Based on a Fellini film, the adaptation by Simon, with music by Cy Coleman and lyrics by Dorothy Fields, tells the story of dance-hall hostess Charity and her search for love. It starts with her being dumped, and almost drowned, by then boyfriend Charlie, before a one-night stand with Italian film star Vittorio and a two-week infatuation with nerdy accountant Oscar. It’s one of the few musical comedies without a happy ending.

The wonderful Gemma Sutton plays Charity with a combination of dippy charm, naivety, gullibility and eternal optimism, more vulnerable than usual, and she’s sensational. Her fellow hostesses try to inject some realism to prevent her exploitation, but her rosy specs are irremovable. Even though they are ‘taxi dancers’ (present day lap dancers), there’s a strong suggestion that ‘clients’ can pay more for additional services, which must have been a bit shocking when it premiered fifty years ago, though its also suggested Charity is more innocent than the rest.

The story seems a bit thinner this time around, particularly in the first half, but the score is packed with great songs – Big Spender, If My Friends Could See Me Now, There’s Gotta Be Something Better Than This, The Rhythm of Life – and they are sung and played very well. As usual, they work wonders with the small space. Diego Pitarch’s design is all black, white and red, with heart-shaped arches that light up and a small video screen at the back to signpost locations like Central Park. The costumes are more contemporary than 60’s.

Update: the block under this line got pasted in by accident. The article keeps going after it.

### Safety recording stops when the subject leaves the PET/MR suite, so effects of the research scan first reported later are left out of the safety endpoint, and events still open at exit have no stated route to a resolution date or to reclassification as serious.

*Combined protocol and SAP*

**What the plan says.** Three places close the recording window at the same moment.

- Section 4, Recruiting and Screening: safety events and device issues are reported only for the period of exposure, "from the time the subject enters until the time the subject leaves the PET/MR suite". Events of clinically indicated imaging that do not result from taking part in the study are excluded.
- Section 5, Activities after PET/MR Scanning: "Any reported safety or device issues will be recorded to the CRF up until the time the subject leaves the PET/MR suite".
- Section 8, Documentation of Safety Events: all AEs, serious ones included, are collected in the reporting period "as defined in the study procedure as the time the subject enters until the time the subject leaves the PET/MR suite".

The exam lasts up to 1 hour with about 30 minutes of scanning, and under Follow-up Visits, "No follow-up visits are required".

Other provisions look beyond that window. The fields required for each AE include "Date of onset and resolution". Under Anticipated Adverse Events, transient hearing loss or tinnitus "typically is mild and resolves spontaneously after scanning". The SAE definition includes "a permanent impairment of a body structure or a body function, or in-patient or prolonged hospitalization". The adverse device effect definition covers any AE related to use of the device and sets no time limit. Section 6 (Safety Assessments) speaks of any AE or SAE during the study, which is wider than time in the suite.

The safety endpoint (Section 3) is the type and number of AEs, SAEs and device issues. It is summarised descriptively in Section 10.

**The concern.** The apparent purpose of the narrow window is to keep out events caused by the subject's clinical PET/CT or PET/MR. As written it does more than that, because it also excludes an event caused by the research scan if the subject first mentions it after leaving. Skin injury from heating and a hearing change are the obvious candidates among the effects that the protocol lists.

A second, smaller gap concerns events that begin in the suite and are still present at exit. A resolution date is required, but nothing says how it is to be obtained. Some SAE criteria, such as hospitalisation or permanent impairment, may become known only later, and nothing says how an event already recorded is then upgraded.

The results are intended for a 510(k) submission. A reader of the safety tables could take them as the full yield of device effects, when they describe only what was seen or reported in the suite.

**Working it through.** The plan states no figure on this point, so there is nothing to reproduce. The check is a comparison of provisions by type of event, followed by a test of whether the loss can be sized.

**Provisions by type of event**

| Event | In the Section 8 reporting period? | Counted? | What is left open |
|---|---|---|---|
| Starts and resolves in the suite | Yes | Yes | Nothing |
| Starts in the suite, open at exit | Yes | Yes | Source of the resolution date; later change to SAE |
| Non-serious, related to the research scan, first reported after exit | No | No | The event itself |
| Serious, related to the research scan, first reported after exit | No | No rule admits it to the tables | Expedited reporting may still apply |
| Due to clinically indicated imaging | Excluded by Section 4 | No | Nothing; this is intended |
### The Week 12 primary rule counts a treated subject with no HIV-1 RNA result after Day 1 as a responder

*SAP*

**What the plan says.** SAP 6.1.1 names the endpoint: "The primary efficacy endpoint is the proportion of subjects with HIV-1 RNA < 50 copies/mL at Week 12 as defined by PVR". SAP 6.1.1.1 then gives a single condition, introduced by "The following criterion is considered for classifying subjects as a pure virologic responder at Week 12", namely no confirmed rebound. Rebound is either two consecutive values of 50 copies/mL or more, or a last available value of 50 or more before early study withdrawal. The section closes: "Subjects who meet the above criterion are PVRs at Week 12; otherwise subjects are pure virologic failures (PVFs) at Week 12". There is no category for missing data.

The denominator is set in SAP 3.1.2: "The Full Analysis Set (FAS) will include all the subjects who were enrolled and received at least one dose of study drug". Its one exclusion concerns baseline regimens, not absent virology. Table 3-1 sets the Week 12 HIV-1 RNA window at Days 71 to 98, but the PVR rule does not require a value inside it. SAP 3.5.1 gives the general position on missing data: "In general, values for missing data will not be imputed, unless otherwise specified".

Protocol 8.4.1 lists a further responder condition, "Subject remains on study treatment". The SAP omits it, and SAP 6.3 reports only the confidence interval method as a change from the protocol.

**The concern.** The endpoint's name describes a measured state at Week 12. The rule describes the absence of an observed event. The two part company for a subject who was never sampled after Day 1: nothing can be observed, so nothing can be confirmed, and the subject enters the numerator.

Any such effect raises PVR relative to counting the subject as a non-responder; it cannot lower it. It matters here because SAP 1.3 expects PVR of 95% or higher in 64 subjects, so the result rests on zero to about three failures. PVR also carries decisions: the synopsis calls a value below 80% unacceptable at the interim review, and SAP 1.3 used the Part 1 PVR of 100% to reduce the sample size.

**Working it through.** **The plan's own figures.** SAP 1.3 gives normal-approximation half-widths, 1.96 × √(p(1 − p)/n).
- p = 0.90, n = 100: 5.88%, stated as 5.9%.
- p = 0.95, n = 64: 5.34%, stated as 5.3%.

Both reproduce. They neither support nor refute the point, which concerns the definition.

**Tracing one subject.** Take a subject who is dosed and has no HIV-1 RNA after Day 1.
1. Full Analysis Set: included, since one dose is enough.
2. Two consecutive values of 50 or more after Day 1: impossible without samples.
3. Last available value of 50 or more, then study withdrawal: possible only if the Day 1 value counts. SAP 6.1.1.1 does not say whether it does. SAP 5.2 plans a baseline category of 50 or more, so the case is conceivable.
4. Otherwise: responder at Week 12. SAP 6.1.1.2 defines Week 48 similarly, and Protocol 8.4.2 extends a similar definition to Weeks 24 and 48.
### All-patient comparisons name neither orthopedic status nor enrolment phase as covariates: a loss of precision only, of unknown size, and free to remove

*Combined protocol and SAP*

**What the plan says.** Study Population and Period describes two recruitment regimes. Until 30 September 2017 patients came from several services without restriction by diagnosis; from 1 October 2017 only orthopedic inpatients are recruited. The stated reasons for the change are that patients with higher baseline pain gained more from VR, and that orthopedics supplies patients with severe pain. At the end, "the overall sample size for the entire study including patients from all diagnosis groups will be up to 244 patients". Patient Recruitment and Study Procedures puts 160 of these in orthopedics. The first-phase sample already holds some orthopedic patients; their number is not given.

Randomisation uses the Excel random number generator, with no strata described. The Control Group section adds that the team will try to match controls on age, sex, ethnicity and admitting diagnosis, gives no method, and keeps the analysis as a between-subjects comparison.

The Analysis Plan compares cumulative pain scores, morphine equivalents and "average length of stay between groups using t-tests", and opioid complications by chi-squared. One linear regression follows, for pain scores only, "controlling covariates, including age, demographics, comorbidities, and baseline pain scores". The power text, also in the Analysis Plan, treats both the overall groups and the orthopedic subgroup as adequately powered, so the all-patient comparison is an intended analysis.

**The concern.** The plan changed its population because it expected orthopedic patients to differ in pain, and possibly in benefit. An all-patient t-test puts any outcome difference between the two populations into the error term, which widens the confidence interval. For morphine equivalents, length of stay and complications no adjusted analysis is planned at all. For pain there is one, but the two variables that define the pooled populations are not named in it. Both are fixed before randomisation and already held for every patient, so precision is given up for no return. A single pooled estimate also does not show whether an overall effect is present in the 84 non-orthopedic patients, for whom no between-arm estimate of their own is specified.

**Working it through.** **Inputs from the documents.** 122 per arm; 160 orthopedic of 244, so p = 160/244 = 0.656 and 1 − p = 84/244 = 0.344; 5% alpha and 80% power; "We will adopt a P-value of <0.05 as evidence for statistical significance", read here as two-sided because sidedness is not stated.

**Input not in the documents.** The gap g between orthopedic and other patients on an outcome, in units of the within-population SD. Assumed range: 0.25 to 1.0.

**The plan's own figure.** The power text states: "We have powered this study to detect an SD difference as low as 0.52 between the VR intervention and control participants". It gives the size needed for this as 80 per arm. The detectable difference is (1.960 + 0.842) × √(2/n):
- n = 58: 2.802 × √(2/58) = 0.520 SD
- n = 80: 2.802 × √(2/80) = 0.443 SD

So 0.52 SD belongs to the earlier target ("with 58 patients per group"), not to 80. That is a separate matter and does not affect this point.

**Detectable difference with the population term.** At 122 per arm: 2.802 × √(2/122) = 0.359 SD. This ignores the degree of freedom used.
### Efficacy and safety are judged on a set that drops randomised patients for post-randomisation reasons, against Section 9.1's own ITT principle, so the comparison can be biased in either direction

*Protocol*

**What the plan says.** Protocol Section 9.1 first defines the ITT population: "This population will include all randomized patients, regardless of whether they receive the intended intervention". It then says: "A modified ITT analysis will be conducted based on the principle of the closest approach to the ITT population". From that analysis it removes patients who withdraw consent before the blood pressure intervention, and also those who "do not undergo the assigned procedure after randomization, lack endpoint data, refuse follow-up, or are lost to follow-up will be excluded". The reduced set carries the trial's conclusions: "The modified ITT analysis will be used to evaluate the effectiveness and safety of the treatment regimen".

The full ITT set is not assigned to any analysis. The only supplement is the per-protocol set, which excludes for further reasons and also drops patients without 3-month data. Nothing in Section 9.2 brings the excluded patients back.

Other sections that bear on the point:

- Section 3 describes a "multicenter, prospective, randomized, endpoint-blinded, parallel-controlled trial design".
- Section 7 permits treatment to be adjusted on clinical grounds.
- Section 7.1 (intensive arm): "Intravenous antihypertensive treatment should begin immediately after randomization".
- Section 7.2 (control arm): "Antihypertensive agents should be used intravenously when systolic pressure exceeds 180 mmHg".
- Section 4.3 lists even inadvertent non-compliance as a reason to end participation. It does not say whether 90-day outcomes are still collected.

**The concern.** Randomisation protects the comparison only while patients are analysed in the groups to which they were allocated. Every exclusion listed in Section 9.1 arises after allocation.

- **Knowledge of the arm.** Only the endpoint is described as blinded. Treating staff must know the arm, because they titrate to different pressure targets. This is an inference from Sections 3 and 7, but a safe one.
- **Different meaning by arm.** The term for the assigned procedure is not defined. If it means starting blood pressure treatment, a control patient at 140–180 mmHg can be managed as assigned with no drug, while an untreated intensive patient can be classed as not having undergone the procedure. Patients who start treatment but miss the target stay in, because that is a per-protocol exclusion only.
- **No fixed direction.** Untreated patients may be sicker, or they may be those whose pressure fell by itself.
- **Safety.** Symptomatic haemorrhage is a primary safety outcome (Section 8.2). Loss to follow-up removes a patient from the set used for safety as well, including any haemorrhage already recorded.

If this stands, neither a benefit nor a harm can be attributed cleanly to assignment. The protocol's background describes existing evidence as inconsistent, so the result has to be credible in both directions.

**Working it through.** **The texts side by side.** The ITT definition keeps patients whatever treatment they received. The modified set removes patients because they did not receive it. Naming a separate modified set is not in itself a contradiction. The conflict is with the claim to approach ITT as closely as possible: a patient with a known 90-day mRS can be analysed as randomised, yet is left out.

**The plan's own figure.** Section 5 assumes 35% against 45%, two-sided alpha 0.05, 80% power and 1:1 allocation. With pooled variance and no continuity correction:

The rest of the cast is excellent, with an auspicious professional debut from Alex Cardall as Oscar, and another from Tomi Ogbaro as the bass playing head of the hippy dope-smoking Rhythm of Life Church. In Paul Hart’s production, they all play instruments, in brass-dominant arrangements, and the hostesses as showgirls moving whilst playing saxes and trumpets prove irresistible.

Another treat at the lovely Watermill.

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In my experience, you rarely see a show at it’s best on press night – too much pressure – and this one appears to have had a bad one. Well, based on a performance two days later, even though it has its faults, I’m much more positive than the critics.

When I first heard they were going to do it at the Menier, I thought it was an unsuitable venue. I first saw it 35 years ago in the Palladium, then 4 years ago in a big top outside Chichester Festival Theatre, so this is on an entirely different scale. As it turns out, in the round, with a big floor to play on, it combines spectacle and intimacy, and there’s a certain frisson having a man juggling with knives inches away from your face!

It’s a very American story, about a real life showman and proprietor of a circus and ‘museum’, which seem to be more like ‘freak shows’, featuring as they do the world’s oldest woman and tiny Tom Thumb. He goes on to promote (and bed) Swedish opera singer Jenny Lind, and later into politics, though not quite as far as President Barnum – this is the late 19th century, not the early 21st! He eventually returns to the circus in partnership with James Bailey to form the very successful Barnum & Bailey.

Cy Coleman’s score has some great tunes, with some particularly good ensemble set pieces such as One Brick at a Time, Come Follow the Band and Join the Circus. It is here we find the real strength of the show, and this production, with a terrific ensemble who can sing and dance and is full of circus skills, some of which take your breath away.